Tuesday, June 19, 2007

Sub-prime Reputation = Failure to consider the "long tail” of customer relationships.
(By Paul Allen)

Doesn’t it seem as if the mortgage business is always in the news? Well, that’s because it is. After all, the industry is connected to interest rates, demography, real estate values, state and federal regulation, tax law, design trends and personal tastes, just to name a few.

But when the mortgage business hits the airwaves and really pings a nerve, it’s about reputation and trust issues. And lately there’s been a growing perception that this is an industry of hollow promises trolling for short-term profit.

As chairman of one of the country’s larger independent advertising agencies, I think a lot about marketing claims. Probably too much. And I don’t like some of what I see in this industry. “Low or no closing costs and fees” are among the evergreen promises and part of the lure to seek financing. And almost without question, where one cost seems low, there will be another price to pay somewhere during the life of the mortgage. Which brings me to the industry’s current challenge: the sub-prime lending scandal.

Cheap, easy money makes for a powerful claim and is an intoxicating thing. For consumers, it makes the previously unaffordable seem within reach. And the current collapse of sub-prime lending practices is a vivid demonstration of what happens when the lust for a cheap mortgage transaction completely clouds the realities of long-term home ownership. Which, by the way, is really the business mortgage brokers are in (or should be) – affordable, long-term home ownership. Not pseudo-cheap, short-term, largely undisclosed financing schemes.

Just the name “sub-prime” reeks of something low. And guess what, it is. (I, for one, wouldn’t eat “sub-prime” beef). So one lesson learned here is that clever financial engineering won’t create a sustainable market if it’s constructed to feed itself, but starve its customers. Literally.

How could this happen? One reason is that the evolution of sub-prime lending from a local niche business to a national and global market ultimately shifted the incentives. Lenders transferred their risk from their own balance sheets to Wall Street investors. And pretty soon, lo and behold, no one was paying attention to the fundamental credit risk of the underlying loans themselves. Who were these people borrowing the money and could they pay it back if interest rates rose?

We now know the answer was “no.” But the most important impact of the “sub-prime” lending scandal is not losses from defaulted loans, but losses from defrauded lives. Families are losing their homes, their pride and their future belief in what they can achieve and own as part of the American dream. And that, my friends, will undoubtedly wreak havoc on the reputation of those who perpetrated the “sub-prime” model. (For some gory details on communities destroyed by “sub-prime” lending click HERE.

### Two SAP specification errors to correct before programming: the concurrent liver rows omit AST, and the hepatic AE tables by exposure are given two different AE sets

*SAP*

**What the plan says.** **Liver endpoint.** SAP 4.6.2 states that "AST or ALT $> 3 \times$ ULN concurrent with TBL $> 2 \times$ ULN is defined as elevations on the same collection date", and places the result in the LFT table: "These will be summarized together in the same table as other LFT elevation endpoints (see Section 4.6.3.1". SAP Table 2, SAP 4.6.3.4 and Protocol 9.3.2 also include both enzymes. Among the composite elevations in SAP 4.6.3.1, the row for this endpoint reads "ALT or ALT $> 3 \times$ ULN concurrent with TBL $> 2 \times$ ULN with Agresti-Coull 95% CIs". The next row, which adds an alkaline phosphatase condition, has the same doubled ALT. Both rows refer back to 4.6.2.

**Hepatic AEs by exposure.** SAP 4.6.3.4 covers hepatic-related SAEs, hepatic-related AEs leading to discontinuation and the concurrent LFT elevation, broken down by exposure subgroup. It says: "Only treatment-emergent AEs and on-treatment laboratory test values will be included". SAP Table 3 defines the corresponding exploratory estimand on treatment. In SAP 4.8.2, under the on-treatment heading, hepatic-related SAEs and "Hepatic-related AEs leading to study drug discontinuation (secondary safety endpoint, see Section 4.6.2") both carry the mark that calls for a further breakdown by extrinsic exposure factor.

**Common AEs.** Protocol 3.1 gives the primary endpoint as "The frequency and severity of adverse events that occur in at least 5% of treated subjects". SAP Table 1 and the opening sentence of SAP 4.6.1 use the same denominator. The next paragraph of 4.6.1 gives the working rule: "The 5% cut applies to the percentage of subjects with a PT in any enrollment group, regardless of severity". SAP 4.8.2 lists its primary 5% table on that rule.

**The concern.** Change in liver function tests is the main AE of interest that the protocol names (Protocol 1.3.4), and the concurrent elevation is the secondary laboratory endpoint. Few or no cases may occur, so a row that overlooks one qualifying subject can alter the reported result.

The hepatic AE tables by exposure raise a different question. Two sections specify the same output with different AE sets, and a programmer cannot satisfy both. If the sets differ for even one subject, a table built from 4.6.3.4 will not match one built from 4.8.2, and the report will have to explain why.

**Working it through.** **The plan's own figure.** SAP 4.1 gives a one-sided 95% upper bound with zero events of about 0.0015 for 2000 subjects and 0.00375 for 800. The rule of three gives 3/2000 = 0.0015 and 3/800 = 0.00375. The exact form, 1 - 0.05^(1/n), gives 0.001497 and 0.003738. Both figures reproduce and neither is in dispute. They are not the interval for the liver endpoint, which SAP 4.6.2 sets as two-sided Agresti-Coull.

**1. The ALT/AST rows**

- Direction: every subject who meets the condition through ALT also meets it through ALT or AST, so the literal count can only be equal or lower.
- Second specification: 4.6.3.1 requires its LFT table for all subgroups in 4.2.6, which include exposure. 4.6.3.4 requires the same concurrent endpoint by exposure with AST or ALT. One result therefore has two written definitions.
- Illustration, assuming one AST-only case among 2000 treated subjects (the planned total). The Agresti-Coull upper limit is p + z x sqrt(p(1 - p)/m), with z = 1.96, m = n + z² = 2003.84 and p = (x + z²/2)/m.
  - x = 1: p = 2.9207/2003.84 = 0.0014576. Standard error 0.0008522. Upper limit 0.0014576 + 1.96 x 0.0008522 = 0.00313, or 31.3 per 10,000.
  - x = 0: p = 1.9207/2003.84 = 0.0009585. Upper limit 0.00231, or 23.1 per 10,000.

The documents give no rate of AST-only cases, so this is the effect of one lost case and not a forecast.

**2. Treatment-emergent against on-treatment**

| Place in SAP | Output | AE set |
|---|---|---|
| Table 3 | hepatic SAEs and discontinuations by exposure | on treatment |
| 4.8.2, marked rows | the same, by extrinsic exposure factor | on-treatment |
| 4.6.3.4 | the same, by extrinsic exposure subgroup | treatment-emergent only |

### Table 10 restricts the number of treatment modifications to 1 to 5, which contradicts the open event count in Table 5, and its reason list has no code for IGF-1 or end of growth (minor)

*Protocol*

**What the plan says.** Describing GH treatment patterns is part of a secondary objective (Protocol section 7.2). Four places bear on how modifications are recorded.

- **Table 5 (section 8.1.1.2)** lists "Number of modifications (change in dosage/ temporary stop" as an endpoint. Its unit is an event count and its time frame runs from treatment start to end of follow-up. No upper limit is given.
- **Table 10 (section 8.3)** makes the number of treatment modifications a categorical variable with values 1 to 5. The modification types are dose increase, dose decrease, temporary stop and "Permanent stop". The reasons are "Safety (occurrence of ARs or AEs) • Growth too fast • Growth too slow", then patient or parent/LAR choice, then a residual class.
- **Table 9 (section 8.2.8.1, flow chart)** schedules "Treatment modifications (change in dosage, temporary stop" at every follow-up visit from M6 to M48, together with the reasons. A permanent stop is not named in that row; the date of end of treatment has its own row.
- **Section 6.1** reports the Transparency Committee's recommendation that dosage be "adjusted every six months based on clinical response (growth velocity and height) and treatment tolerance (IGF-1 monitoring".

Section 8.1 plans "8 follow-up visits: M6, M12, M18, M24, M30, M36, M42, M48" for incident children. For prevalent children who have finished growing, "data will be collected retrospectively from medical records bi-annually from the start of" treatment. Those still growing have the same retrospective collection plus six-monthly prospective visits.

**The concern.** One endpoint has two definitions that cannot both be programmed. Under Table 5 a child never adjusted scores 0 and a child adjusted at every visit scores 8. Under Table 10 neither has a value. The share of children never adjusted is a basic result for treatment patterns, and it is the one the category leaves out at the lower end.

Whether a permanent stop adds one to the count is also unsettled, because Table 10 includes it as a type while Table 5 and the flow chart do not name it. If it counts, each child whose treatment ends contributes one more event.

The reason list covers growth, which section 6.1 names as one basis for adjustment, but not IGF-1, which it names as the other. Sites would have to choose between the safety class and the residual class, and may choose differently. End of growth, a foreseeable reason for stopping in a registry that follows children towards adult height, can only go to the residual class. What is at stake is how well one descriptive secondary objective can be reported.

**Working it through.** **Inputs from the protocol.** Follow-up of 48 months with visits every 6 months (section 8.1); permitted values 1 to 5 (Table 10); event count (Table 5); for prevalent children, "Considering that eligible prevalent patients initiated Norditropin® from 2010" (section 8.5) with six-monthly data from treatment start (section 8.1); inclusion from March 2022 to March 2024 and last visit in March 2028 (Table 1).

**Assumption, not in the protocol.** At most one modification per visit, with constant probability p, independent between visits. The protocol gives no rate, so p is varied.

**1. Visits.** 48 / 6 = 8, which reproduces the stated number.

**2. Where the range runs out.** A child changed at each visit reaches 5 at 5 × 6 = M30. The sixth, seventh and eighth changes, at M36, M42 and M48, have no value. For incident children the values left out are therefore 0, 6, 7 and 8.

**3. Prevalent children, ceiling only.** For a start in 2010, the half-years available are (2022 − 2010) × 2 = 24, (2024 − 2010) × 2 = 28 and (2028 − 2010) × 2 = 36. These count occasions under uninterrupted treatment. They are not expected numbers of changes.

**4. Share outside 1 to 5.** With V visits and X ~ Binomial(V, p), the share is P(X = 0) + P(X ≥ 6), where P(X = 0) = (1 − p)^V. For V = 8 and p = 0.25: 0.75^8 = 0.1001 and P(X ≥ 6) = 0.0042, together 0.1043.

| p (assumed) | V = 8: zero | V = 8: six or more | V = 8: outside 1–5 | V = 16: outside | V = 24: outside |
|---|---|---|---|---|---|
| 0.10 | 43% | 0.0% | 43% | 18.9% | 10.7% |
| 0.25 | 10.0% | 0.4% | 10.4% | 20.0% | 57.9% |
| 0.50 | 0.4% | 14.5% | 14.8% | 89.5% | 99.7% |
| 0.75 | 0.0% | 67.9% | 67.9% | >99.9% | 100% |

Despite veiled attempts to dodge accountability, the sub-prime culprits will become visible. Unfortunately for the basically decent and prudent companies in the financial services industry – and there are still many – the “ball and chain” of public distrust has gotten heavier.

It is interesting to note that some well-known institutions executed their sub-prime strategies through specialized divisions that did not bear the name of their parent brand. One example appears to be AIG, a relatively high awareness, high-quality brand that has lost significant reputational capital in recent years.

So have you heard of Wilmington Finance? They are the AIG unit that originated sub-prime loans that ignored consumer-protection issues and were “slapped by regulators.” In a web-based world affording much greater transparency, if Wilmington was “slapped”, then AIG has been slapped as well. Its reputation again tarnished. Big time.

This is only one of many similar set-ups that are easy to identify and dissect by those who are considering doing business with a lending institution.

So what are the reputational lessons here for corporate trustmeisters?

1. Keep the end consumer’s welfare top-of-mind. Transactions create outcomes between people, not just institutions. Positive reputation, trust and loyalty are in the minds of the customer, not simply in the signed contracts or the “done deal.”

2. Consider the Long-tail.
It is imperative to think through the long tail of customer relationships. Today’s purportedly satisfied customers can turn into tomorrow’s reputational nightmare. Thinking through the sustainability of a business promise over the length of a customer relationship is an imperative. How many companies do this in their quest to meet quarterly results?

3. Understand Your Reputation Value at Risk (VAR). The violations of trust that can tarnish reputation live long in customer memory. Sales-prevention could last well beyond traditional business cycles and impact future growth across your brand portfolio. So identify the risks and make sure you properly address all the issues, both the convenient and the inconvenient.

In the end, this mortgage debacle could give rise (hopefully) to a new breed of hyper-transparent players - firms who will make clear how the financing mechanism works, take steps to ensure the long-term success and viability of every transaction, and deeply understand and respect the responsibility of being in the affordable home ownership business.